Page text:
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In Extremis

Forward, To Battle! An Interview with Conan
Sean McGeady , June 5th, 2013 04:47

Self-proclaimed merchants of 'caveman battle doom' Conan catch up with Sean McGeady to discuss being nominated for awards and the value of persistence

Even if it was, according to band member Jon Davis, "a bit of a joke at first," Conan have been producing colossal and menacing doom metal since 2006, with their first release Horseback Battle Hammer leading to the verification of their self-defined genre, 'caveman battle doom'. It's entirely appealing, however, that the band responsible for such an intimidating concept - born from suffocating and stentorian music possessed of titles like 'Dying Giant' and 'Grim Tormentor' - seem so comfortably down to earth. "We're just a band," shrugs Davis, who plays guitar and vocals alongside Phil Coumbe on bass and backing vocals, and Paul O'Neil on drums.

During Conan's UK tour with Leeds progressive champions Humanfly and Chicago sludge-peddlers Bongripper, the Quietus caught up with Davis to discuss being nominated for Liverpool's GIT Awards, Conan's recent split with Bongripper, metal's ever-changing underground and his unwashed jeans.

Casually stood amongst the punters, leant against the exterior walls of the Star & Garter, the affable and soft-spoken Davis has to raise his voice to be heard above Manchester's assailing traffic. Still, it's not quite the voice I'm used to. In the context of the band, Davis' vocals offer an icy, shivering contrast to Conan's unforgiving groan. He sings as if imprisoned within some unending exorcism, a priest by his side tearing demons from his throat. I'm rather grateful for his restraint during our conversation in person. Even unamplified, at this range his voice could probably strip the skin from my skull.

I wanted to ask about the GIT Awards. How did it feel, not only to be nominated, but to be nominated alongside electro-pop acts and singer-songwriters?

Jon Davis: To be honest with you, it was alright. We always enjoy playing anyway, y'know? People always say they like to play to new crowds, and we went down really well. It wasn't our crowd though. The band who won were like your typical trendy Liverpool band, which we're not into. But it was good. It was fun to play. Ten minutes is a weird time to play though.

Do Conan have many songs under ten minutes?

JD: We managed to play two short songs. They used all our backline as well.

Was it rewarding to see doom recognised alongside those commercially accepted acts?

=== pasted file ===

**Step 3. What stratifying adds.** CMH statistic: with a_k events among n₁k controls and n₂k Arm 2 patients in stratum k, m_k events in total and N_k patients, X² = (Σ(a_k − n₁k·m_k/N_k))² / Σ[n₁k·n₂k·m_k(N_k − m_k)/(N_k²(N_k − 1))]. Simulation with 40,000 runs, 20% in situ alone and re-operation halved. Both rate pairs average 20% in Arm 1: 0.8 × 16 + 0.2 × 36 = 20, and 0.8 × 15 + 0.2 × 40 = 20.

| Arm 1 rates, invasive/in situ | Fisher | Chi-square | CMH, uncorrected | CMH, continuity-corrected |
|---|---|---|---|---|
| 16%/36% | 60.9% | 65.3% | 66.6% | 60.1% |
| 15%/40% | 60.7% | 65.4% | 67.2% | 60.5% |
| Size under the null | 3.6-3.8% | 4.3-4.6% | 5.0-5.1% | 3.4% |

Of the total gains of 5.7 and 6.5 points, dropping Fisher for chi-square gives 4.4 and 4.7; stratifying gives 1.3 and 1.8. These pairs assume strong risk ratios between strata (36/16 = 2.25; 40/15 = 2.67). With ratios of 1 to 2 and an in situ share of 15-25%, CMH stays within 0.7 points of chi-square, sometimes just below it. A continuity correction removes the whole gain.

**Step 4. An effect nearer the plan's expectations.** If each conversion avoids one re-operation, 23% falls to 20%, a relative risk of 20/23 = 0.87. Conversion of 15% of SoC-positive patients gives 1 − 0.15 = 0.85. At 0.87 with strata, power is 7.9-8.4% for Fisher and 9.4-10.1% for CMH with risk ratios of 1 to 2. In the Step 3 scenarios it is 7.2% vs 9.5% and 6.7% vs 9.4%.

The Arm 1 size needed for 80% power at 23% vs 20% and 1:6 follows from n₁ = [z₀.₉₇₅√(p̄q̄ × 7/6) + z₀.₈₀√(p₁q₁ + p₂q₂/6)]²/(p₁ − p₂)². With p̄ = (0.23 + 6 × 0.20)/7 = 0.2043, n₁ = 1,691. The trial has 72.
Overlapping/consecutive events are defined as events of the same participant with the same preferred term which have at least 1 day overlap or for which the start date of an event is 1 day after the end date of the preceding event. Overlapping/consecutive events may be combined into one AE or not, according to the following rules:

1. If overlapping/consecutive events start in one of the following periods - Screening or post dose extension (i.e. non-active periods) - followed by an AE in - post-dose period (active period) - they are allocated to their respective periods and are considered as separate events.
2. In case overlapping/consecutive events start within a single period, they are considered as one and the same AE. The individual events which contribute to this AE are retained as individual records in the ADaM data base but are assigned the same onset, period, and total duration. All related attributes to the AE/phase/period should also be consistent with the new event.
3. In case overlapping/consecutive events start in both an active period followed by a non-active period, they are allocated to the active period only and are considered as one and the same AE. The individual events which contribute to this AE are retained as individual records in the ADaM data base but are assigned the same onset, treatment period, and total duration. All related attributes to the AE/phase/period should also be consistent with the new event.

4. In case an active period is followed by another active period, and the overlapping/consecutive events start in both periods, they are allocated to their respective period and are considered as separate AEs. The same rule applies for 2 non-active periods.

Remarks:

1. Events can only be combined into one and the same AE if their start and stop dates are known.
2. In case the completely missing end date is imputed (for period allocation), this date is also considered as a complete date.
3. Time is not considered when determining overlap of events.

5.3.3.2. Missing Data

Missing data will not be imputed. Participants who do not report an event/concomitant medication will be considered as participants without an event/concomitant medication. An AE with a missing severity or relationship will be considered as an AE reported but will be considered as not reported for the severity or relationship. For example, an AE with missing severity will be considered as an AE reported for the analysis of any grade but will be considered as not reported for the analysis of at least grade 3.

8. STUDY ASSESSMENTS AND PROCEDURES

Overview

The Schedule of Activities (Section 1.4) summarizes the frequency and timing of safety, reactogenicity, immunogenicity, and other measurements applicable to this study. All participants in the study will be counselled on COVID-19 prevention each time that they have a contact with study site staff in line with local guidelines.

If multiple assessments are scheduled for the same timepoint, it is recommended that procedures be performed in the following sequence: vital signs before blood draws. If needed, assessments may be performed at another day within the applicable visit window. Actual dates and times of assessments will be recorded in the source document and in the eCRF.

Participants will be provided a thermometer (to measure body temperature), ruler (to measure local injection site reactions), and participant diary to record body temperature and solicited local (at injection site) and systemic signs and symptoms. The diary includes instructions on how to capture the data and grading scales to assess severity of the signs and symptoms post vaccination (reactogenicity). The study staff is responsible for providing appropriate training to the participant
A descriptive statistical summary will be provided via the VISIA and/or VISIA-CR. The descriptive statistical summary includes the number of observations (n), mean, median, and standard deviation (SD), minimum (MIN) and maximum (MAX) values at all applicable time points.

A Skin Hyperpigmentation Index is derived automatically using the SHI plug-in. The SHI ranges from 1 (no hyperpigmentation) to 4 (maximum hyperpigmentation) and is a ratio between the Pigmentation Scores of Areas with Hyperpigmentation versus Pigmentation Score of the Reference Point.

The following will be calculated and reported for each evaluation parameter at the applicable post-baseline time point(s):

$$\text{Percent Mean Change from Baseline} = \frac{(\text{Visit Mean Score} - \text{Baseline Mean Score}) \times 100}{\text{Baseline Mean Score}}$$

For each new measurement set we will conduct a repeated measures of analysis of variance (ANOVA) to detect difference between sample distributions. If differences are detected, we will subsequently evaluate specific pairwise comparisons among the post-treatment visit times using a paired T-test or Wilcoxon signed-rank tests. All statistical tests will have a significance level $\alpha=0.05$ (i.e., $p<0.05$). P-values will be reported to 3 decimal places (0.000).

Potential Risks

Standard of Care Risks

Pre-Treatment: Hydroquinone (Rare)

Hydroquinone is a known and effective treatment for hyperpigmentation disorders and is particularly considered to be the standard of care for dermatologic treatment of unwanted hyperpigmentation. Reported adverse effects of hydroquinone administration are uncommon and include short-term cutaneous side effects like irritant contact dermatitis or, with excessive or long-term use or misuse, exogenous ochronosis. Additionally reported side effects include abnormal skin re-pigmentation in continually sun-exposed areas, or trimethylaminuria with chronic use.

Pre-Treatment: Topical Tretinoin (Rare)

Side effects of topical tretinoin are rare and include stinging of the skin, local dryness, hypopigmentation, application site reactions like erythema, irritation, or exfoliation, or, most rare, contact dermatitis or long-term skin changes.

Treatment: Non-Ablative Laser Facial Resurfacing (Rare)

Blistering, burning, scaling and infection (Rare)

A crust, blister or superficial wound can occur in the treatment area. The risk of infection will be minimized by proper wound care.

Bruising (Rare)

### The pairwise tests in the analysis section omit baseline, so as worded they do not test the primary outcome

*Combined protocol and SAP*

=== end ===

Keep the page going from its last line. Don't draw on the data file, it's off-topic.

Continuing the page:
JD: Yeah. It was. Notwithstanding that the night itself was a bit meh, being asked to play it was cool because we didn't nominate ourselves. It came to us out of the blue. It was good. It's sort of a field of music that's starting to get a bit more popular, and I'd hate for it to become trendy, so it's cool that they asked us, but I'm not particularly bothered if we don't get asked again.

'Hawk As Weapon', taken from the Monnos LP

Do you think your GIT Award nomination will help strengthen Liverpool's metal scene?

JD: Yeah. I'd say so. Maybe there were a few people there who wouldn't necessarily come to a heavy show. But maybe after seeing us for ten minutes they probably would think again, and actually decide to go see the likes of Black Magician, Corrupt Moral Altar or Iron Witch, y'know, the other metal bands in Liverpool. In that way it's cool, but I'm not sure whether it would, I don't know if that night itself would do a great deal within this genre of metal.

Having played with Sleep recently, do you still see Conan as set in the underground? How do you view Conan in the scheme of things?

JD: I don't know really. I guess, probably the same as we always have been. The way we approach things is exactly the same. It's just that we seem to be busier now. I wouldn't say we're any more important than we ever were. We're just a band, like. But obviously the benefits of persevering and picking up fans is that you get asked to do cool shows. Y'know, would we ever have thought we'd be touring with Bongripper? No. We are and that's amazing. I guess that's a sign that you just work hard and over time you build up a reputation, and I think that's really what it's all about. You see a lot of bands who try really hard and seem to be really impatient with it. When we started we couldn't be arsed doing anything. We just fucked around really. It was a bit of a joke at first. It was always fun so we carried on doing it, and here we are. I'd say yeah, we're still definitely 'underground', if you like. We're not getting asked to play main stages at big festivals or whatever it takes to not be in the underground. I just see us as a regular, normal band, but with a busier diary than we're used to.

Has anything changed since [2012 album] Monnos came out? It got great reviews, has anything changed since that critical acclaim started building?

JD: Yeah, things have. I guess in terms of changes we've noticed, we've always had record labels approach us and offer us stuff - 'do you wanna come and do this and do that?' - but the record labels that are approaching us now are much bigger. We've had offers from three sizeable record labels for the foreseeable future, one of which is an amazing label - UK based - and it was a very, very tough decision, but we've had to say to them that on this occasion we're going to say no, even though their offer was great. We're in negotiations now with a record label from Europe. I won't say too much obviously, but we're at the point now where we're nearly at an agreement with everything. We've just got to sign it all, I think.

As far as I understand you're working on a new album at the moment. How's that coming along?

JD: It's good, yeah. We've got five songs that we could probably stand on stage and play now.

Are you going to do that?